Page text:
SAN FRANCISCO — John S. Poelker, BankAmerica Corp.'s third chief financial officer in less than two years, said Monday that he will leave the troubled company after about six months on the job.
The 43-year-old banker from Atlanta said the position, one of the top half a dozen in importance at Bank of America's parent company, "turned out to be a hell of a lot more demanding, both physically and mentally, than I'd expected."
Poelker, who was named to the job Feb. 18, had purchased a home in the posh San Mateo County suburb of Atherton and was about to move his wife, three children and old English sheep dog to California when he changed his mind about the job.
"I concluded the job at BankAmerica would extract too high a price from my family," he said.
Analysts said Poelker's resignation provided further evidence of the depth of the problems at BankAmerica, which last month reported that it lost $640 million during the second quarter.
Confirms SEC Inquiry
"It is not necessarily evidence of a sinking ship mentality, but, at the very least, here is an insider telling you it's going to be a long, hard struggle to turn this company around," Arthur P. Soter, banking analyst with Morgan Stanley & Co. in New York, told the Reuters news service.
Poelker also confirmed Monday a report that the Securities and Exchange Commission has been investigating the adequacy of the bank's financial disclosures in 1985 and late 1984.
Commenting on Poelker's resignation, a high-level official of BankAmerica suggested that he was out of his depth at the company. The giant banking firm is more than 10 times the size of Citizens & Southern Georgia Corp., a major regional bank where Poelker, as president and chief financial officer, helped to engineer a financial turnaround in the late 1970s.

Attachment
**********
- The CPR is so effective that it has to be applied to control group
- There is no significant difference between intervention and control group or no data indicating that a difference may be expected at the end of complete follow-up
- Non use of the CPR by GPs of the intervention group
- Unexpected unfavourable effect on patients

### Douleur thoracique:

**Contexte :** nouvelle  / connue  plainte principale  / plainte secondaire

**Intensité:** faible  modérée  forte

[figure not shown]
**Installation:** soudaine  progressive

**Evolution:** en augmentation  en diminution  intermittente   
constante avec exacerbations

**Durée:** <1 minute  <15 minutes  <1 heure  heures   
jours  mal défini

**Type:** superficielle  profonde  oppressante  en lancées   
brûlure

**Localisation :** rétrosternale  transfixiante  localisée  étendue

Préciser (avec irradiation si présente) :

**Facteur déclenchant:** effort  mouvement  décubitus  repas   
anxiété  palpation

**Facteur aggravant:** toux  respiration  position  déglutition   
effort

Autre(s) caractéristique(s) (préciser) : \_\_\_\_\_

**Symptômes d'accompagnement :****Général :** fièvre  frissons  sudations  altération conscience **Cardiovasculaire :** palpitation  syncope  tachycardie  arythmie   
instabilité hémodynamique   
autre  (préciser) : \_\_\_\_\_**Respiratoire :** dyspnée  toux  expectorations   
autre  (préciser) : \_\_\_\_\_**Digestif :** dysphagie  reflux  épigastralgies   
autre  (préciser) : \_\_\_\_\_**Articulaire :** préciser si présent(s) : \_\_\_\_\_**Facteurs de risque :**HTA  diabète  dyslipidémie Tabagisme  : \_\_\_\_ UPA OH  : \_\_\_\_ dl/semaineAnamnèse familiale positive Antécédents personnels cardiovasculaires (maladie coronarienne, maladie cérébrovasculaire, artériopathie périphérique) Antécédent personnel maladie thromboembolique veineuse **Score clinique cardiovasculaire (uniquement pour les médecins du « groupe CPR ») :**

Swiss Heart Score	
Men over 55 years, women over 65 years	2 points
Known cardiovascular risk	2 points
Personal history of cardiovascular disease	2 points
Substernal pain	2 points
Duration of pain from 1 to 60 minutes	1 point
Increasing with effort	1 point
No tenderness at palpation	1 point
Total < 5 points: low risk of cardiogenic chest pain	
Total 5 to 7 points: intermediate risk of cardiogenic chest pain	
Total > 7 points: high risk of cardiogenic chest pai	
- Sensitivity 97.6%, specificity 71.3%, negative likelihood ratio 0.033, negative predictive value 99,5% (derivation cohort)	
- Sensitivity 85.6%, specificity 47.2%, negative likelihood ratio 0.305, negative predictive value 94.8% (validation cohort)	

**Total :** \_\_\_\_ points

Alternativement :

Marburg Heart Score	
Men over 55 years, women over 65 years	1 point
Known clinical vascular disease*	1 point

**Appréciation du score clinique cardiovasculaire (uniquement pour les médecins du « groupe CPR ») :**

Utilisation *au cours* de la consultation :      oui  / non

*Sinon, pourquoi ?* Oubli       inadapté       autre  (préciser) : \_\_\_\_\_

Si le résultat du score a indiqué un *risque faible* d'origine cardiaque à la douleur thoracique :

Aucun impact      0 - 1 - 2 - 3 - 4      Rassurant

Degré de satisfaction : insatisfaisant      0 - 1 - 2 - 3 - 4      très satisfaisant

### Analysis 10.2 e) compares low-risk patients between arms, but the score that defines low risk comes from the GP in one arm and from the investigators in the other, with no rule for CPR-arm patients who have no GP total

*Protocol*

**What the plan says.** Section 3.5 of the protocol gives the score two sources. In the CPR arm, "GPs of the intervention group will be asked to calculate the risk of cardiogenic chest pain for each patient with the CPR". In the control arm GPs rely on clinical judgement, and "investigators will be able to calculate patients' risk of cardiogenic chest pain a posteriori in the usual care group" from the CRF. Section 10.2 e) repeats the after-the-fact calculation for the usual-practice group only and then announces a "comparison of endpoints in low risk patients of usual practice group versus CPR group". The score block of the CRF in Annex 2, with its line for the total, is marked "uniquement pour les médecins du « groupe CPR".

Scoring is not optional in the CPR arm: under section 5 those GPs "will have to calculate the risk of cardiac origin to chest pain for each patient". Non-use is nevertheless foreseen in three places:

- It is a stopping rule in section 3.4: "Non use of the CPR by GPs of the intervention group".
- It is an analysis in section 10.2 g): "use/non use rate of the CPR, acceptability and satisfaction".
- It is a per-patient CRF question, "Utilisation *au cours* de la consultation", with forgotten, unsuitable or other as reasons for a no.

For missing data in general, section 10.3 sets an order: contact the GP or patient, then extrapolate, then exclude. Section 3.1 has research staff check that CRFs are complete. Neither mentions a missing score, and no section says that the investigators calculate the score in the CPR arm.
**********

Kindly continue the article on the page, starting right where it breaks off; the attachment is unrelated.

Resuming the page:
When he was appointed in February, Poelker said in an interview that he was not intimidated by B of A's size.
"Banks are banks," he said then. "This one just has a few more zeroes behind it."
However, the high official said Monday, "You don't just add a zero to the numbers. This is a far more complex organization." But he acknowledged that Poelker's departure was damaging to BankAmerica's public image.
Poelker, who was also said to be frustrated by his inability to recruit strong subordinates to BankAmerica, said he will stay on for three or four weeks until a successor is in place.
Stirred Rumors of Takeover
He said he had told Samuel H. Armacost, BankAmerica's president and chief executive, of his decision last week.
After he talked to Armacost, Poelker and an associate canceled a series of meetings with securities analysts in New York, triggering rumors that a management shake-up or a takeover of the company was in the offing. B of A officials flatly denied the reports.
Sources said BankAmerica held up announcing Poelker's decision until Monday because top officers had wanted to couple it with an announcement about his successor. However, talks with a leading candidate, whose identity could not be learned, apparently fell through.
As executive vice president, chief financial officer and treasurer, Poelker oversees BankAmerica's tax department as well as its funding, accounting and financial planning and analysis activities.
He does not have responsibility for the bank's much-criticized credit procedures.
"I certainly don't want to be viewed as a quitter or as someone who can't make up his mind," Poelker said, adding that he considered the likelihood of adverse publicity for both himself and BankAmerica in making the decision to depart.
Separately, Poelker confirmed syndicated columnist Dan Dorfman's report that the SEC has looked into the adequacy of BankAmerica's financial disclosures in 1985 and late 1984.
"They asked for some information a few months ago, and we gave it to them," Poelker said.
It could not be learned whether the investigation remains active.
A bank spokesman seemed upset that Poelker had confirmed the probe.
"Our comment on that column is 'no comment,' " the spokesman said. "We don't comment on discussions with regulators or on whether we've had them."